Today’s Catechism section deals with faith – the desire for God. I will be including the “In Brief” paragraphs that correspond to the pragraphs in this section so that the subject matter is consistent. That is why the paragraph numbers will jump around a bit. Rest assured, we will cover all the paragraphs in order, only moving the “In Brief” paragraphs around a bit.

PART ONE: THE PROFESSION OF FAITH
SECTION ONE: "I BELIEVE" - "WE BELIEVE"

26 We begin our profession of faith by saying: "I believe" or "We believe". Before expounding the Church's faith, as confessed in the Creed, celebrated in the liturgy and lived in observance of God's commandments and in prayer, we must first ask what "to believe" means. Faith is man's response to God, who reveals himself and gives himself to man, at the same time bringing man a superabundant light as he searches for the ultimate meaning of his life. Thus we shall consider first that search (Chapter One), then the divine Revelation by which God comes to meet man (Chapter Two), and finally the response of faith (Chapter Three).

CHAPTER ONE: MAN'S CAPACITY FOR GOD

I. The Desire for God

27 The desire for God is written in the human heart, because man is created by God and for God; and God never ceases to draw man to himself. Only in God will he find the truth and happiness he never stops searching for:

The dignity of man rests above all on the fact that he is called to communion with God. This invitation to converse with God is addressed to man as soon as he comes into being. For if man exists it is because God has created him through love, and through love continues to hold him in existence. He cannot live fully according to truth unless he freely acknowledges that love and entrusts himself to his creator.1

28 In many ways, throughout history down to the present day, men have given expression to their quest for God in their religious beliefs and behaviour: in their prayers, sacrifices, rituals, meditations, and so forth. These forms of religious expression, despite the ambiguities they often bring with them, are so universal that one may well call man a religious being:
From one ancestor (God) made all nations to inhabit the whole earth, and he allotted the times of their existence and the boundaries of the places where they would live, so that they would search for God and perhaps grope for him and find him - though indeed he is not far from each one of us. For "in him we live and move and have our being."2

29 But this "intimate and vital bond of man to God" (GS 19 # 1) can be forgotten, overlooked, or even explicitly rejected by man.3 Such attitudes can have different causes: revolt against evil in the world; religious ignorance or indifference; the cares and riches of this world; the scandal of bad example on the part of believers; currents of thought hostile to religion; finally, that attitude of sinful man which makes him hide from God out of fear and flee his call.4

30 "Let the hearts of those who seek the LORD rejoice."5 Although man can forget God or reject him, He never ceases to call every man to seek him, so as to find life and happiness. But this search for God demands of man every effort of intellect, a sound will, "an upright heart", as well as the witness of others who teach him to seek God.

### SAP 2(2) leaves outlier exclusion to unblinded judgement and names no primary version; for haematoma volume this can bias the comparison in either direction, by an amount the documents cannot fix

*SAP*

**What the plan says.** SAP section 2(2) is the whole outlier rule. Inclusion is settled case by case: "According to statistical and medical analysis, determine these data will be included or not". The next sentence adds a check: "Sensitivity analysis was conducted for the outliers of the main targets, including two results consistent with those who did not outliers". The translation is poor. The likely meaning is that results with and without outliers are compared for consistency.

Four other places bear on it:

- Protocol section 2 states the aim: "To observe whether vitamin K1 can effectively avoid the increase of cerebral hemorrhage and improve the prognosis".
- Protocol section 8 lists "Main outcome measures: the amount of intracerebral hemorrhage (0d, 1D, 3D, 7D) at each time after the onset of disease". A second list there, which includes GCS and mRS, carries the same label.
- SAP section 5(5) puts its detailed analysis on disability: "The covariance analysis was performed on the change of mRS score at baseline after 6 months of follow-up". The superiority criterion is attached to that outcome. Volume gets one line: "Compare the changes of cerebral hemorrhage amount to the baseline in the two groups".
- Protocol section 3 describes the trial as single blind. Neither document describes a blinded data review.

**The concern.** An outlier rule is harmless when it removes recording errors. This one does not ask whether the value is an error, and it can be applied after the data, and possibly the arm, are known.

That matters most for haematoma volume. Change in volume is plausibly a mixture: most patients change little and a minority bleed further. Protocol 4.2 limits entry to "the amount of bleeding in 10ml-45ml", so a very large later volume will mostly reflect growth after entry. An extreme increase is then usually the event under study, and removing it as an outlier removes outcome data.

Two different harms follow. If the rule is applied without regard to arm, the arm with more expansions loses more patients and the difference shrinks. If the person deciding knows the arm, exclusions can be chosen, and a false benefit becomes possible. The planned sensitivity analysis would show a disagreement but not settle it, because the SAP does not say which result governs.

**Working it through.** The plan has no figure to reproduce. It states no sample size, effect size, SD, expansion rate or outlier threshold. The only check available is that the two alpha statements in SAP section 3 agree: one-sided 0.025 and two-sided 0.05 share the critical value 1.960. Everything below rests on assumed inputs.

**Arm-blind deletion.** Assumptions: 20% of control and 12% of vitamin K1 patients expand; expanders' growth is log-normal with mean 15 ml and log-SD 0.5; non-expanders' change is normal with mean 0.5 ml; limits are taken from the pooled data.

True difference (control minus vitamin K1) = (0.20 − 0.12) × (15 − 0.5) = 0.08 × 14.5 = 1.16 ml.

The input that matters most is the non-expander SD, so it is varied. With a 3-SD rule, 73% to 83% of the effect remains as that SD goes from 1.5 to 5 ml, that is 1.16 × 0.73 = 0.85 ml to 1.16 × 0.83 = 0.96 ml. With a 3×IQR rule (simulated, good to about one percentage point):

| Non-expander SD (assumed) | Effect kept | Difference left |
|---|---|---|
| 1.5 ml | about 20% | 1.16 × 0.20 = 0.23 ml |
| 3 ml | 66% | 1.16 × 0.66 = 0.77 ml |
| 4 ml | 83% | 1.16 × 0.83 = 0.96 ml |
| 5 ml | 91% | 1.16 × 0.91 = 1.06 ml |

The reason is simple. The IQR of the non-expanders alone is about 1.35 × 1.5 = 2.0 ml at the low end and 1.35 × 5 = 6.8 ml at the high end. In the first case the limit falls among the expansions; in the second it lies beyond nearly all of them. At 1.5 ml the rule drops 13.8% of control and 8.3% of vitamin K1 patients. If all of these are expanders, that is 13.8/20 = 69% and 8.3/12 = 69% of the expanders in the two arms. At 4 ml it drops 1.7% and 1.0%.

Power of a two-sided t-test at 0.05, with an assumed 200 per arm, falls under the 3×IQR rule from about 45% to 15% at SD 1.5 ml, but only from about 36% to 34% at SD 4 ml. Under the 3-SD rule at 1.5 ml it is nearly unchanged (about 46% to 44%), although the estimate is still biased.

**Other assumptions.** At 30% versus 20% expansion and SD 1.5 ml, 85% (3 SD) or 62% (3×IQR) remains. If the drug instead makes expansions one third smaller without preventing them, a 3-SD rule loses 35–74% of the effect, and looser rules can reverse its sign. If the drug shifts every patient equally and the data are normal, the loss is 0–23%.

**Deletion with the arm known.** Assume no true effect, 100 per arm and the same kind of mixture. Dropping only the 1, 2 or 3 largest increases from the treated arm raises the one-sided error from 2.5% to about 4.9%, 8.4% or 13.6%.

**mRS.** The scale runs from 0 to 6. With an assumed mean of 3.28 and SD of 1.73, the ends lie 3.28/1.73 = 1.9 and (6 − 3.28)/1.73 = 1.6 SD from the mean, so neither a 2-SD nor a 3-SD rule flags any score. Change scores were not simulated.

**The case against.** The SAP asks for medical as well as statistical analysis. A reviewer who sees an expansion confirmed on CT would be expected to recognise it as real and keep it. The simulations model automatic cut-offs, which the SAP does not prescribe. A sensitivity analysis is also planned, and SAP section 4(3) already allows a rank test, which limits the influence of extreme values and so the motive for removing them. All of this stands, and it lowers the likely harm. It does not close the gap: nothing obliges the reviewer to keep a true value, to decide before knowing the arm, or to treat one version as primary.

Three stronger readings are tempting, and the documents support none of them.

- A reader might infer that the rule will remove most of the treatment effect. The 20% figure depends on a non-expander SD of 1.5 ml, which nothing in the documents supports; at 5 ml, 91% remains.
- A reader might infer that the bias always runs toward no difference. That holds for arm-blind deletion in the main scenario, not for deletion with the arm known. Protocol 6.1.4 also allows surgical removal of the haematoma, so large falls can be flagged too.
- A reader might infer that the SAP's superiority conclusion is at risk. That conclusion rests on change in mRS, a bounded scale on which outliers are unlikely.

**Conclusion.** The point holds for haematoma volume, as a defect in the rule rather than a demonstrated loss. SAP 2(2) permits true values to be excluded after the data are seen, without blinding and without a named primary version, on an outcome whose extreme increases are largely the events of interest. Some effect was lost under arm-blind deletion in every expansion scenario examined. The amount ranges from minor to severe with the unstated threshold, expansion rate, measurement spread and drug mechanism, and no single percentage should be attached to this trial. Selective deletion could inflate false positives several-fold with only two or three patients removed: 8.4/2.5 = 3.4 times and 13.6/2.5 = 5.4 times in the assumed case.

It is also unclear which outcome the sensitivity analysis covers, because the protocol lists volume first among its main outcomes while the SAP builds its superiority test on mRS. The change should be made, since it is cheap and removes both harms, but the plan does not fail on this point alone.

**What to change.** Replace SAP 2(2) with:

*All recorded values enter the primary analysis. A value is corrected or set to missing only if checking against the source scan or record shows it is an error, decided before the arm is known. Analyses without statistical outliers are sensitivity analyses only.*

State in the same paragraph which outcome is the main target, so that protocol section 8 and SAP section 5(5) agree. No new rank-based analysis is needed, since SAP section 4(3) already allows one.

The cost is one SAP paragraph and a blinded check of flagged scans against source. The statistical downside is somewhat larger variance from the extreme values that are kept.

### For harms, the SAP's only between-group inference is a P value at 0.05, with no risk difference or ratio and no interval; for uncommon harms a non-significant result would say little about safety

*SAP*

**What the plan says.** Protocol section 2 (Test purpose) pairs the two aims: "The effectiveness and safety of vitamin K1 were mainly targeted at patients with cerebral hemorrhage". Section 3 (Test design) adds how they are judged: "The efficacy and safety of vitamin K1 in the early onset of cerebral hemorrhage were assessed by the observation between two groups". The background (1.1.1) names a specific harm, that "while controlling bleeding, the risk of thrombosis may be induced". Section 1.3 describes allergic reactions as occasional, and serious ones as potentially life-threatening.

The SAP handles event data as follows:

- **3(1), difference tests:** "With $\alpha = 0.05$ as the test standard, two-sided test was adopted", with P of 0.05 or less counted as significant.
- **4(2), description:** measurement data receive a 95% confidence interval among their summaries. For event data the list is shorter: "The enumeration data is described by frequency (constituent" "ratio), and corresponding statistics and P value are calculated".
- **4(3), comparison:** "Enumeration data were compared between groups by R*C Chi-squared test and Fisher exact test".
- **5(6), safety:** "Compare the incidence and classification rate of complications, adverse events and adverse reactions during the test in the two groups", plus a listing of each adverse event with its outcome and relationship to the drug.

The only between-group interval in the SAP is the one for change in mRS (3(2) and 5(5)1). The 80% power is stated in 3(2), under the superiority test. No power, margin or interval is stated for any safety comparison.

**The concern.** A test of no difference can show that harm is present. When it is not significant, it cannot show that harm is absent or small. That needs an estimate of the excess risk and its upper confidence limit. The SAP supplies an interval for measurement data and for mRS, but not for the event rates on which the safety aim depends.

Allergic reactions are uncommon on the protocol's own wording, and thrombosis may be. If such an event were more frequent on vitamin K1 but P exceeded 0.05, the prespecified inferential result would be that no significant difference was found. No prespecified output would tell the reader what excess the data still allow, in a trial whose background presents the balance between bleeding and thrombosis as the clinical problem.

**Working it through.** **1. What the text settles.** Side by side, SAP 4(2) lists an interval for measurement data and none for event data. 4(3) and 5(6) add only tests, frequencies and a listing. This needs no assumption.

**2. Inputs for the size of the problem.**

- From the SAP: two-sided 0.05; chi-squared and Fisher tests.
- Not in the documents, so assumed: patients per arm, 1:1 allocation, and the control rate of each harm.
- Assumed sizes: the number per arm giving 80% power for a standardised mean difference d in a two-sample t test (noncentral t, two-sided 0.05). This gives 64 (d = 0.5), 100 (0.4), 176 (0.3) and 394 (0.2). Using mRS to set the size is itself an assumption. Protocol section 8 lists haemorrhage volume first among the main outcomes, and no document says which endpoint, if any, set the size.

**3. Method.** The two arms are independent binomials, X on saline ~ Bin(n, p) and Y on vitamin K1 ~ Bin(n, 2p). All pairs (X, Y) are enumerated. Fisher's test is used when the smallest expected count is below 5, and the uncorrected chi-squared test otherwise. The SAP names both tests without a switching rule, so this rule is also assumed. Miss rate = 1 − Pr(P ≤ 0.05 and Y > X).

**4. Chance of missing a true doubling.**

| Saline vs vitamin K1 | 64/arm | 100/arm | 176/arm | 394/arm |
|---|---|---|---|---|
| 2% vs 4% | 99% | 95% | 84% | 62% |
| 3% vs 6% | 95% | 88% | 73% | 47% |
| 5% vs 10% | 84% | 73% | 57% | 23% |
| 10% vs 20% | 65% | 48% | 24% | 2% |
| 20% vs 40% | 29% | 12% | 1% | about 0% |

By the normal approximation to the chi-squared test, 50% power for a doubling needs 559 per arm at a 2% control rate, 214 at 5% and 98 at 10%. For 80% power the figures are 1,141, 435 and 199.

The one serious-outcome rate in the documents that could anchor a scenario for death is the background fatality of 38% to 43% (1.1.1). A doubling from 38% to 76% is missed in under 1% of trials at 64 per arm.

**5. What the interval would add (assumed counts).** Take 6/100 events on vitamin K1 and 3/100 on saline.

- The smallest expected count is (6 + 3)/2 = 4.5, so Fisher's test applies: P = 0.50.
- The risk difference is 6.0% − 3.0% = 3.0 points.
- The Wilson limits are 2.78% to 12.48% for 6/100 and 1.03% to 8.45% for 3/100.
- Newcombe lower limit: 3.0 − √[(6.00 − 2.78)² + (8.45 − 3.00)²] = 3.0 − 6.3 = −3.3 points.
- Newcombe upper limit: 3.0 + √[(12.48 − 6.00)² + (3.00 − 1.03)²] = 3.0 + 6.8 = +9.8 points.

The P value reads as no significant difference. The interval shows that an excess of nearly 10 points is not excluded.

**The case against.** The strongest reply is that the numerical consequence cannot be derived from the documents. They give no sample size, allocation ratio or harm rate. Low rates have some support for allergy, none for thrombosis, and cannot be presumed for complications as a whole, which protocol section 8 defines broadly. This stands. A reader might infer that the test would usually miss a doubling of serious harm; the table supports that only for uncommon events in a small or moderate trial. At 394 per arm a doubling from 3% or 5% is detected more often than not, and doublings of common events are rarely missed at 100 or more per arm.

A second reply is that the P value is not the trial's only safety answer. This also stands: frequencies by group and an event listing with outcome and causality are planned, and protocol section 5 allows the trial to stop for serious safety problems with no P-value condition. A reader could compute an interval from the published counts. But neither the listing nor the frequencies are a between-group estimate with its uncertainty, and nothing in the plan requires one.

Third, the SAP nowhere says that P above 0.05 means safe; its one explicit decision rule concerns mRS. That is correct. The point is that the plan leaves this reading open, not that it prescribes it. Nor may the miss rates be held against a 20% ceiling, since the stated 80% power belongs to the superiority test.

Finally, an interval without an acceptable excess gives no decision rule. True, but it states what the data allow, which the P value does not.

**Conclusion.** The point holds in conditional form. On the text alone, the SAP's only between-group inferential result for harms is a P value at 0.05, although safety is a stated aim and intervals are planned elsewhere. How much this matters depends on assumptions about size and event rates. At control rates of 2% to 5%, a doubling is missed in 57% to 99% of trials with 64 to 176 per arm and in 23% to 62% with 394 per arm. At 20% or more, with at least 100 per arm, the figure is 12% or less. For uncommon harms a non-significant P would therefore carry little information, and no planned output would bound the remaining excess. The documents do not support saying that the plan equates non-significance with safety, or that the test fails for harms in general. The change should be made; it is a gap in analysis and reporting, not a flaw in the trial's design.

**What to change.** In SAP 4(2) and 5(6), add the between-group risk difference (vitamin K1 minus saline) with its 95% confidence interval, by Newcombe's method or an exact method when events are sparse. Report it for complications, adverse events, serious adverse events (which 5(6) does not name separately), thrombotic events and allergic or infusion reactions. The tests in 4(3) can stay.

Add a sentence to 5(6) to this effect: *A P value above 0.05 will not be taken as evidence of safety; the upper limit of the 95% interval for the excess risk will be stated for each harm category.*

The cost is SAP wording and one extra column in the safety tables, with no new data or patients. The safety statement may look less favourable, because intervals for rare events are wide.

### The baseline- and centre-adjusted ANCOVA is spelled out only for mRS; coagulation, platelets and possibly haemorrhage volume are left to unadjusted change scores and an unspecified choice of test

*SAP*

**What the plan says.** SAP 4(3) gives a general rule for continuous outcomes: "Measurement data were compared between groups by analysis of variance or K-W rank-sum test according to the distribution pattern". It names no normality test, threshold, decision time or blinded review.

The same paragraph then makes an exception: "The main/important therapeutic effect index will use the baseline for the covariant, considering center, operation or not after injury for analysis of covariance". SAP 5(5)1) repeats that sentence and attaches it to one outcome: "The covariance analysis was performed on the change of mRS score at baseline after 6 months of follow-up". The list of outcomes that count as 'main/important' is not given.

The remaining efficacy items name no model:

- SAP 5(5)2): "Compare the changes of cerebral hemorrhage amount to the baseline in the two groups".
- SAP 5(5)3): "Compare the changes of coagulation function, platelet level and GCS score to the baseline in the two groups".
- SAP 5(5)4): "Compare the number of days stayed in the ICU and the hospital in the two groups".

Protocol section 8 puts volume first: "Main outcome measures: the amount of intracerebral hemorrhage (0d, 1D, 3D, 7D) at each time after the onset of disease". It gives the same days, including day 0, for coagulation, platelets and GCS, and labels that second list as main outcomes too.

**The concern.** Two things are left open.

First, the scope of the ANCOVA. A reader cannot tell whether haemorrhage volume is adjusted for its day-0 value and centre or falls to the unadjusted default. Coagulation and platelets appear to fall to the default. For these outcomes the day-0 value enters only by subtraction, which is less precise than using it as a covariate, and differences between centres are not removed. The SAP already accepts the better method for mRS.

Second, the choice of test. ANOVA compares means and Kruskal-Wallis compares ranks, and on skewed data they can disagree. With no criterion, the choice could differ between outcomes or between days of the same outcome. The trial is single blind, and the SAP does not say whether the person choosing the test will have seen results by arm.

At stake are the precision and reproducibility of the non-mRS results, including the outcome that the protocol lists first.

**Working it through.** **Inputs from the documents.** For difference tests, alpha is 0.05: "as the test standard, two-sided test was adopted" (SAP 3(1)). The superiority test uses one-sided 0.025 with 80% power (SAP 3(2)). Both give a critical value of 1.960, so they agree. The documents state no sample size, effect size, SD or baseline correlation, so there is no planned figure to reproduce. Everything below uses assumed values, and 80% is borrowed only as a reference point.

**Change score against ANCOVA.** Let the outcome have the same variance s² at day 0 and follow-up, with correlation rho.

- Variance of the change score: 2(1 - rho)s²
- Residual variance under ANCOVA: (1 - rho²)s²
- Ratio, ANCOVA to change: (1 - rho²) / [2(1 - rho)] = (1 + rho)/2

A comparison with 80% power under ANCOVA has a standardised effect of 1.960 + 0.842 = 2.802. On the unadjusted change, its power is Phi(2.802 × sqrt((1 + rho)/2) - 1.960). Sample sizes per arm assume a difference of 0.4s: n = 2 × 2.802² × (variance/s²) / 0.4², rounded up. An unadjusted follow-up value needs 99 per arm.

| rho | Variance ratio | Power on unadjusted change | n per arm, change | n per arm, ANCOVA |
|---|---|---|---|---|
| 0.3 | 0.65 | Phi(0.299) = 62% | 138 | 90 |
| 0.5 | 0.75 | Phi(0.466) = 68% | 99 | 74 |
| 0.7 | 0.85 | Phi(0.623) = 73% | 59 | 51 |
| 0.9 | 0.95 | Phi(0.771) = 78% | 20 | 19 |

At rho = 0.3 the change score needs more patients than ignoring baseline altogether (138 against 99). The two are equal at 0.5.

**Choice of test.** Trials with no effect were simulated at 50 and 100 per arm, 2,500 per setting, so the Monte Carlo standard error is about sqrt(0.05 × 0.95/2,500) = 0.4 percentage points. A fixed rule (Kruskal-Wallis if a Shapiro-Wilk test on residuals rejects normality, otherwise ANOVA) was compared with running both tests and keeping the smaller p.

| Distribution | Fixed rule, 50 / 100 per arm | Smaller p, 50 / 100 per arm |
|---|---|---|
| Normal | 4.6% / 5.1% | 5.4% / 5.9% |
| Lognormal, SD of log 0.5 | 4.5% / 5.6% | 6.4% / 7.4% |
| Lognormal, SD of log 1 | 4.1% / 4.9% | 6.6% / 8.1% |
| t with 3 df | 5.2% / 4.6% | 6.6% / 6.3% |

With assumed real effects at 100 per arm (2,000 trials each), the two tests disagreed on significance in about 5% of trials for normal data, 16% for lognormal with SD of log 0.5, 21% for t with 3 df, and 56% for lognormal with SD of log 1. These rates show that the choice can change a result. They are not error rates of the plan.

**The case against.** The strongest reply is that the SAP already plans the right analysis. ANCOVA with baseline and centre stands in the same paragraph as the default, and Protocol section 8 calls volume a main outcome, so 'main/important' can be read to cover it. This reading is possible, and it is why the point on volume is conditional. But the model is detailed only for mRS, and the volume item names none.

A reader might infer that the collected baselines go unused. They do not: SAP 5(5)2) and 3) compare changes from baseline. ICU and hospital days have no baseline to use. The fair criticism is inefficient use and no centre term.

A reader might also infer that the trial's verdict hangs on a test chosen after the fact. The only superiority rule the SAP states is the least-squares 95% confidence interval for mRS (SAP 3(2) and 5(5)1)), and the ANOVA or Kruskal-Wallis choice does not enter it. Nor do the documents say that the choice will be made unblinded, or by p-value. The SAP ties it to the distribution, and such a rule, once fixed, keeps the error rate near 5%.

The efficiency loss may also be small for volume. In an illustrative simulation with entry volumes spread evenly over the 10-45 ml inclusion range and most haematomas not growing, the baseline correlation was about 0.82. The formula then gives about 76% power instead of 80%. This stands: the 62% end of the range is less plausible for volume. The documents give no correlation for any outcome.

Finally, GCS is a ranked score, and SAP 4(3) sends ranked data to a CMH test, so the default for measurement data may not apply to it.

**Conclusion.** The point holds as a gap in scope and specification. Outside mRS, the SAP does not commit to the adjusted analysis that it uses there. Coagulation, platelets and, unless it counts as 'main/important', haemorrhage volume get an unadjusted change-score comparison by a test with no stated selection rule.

You are great, O Lord, and greatly to be praised: great is your power and your wisdom is without measure. and man, so small a part of your creation, wants to praise you: this man, though clothed with mortality and bearing the evidence of sin and the proof that you withstand the proud. Despite everything, man, though but a small a part of your creation, wants to praise you. You yourself encourage him to delight in your praise, for you have made us for yourself, and our heart is restless until it rests in you.6

IN BRIEF

44 Man is by nature and vocation a religious being. Coming from God, going toward God, man lives a fully human life only if he freely lives by his bond with God.

45 Man is made to live in communion with God in whom he finds happiness: When I am completely united to you, there will be no more sorrow or trials; entirely full of you, my life will be complete (St. Augustine, Conf. 10, 28, 39: PL 32, 795}.

The Catechism ends this section with the famous quote from St. Augustine’s Confessions. This entire section of the Catechism is summarized in a very moving and personal way by St. Augustine in his Confessions:

Alas for me! Through your own merciful dealings with me, O Lord my God, tell me what you are to me. Say to my soul, I am your salvation. Say it so that I can hear it. My heart is listening, Lord; open the ears of my heart and say to my soul, I am your salvation. Let me run towards this voice and seize hold of you. Do not hide your face from me: let me die so that I may see it, for not to see it would be death to me indeed. - Confessions of St. Augustine (Book I, Chapter 1)

I became evil for no reason. I had no motive for my wickedness except wickedness itself. It was foul, and I loved it. I loved the self-destruction, I loved my fall, not the object for which I had fallen but my fall itself. My depraved soul leaped down from your firmament to ruin. I was seeking not to gain anything by shameful means, but shame for its own sake. - Confessions of St. Augustine (Book II, Chapter 4)

As a youth I prayed, "Give me chastity and continence, but not yet." – Confessions of St. Augustine (Book VIII, Chapter 7)

Late have I loved you, O Beauty ever ancient and ever new! Late have I loved you! And, behold, you were within me, and I out of myself, and there I searched for you. – Confessions of St. Augustine (Book X, Chapter 27)

Footnotes

1 Vatican Council II, GS 19 # 1.
2 ⇒ Acts 17:26-28.
3 GS 19 # 1.
4 Cf. GS 19-21; ⇒ Mt 13:22; ⇒ Gen 3:8-10;⇒ Jon 1:3.
5 ⇒ Ps 105:3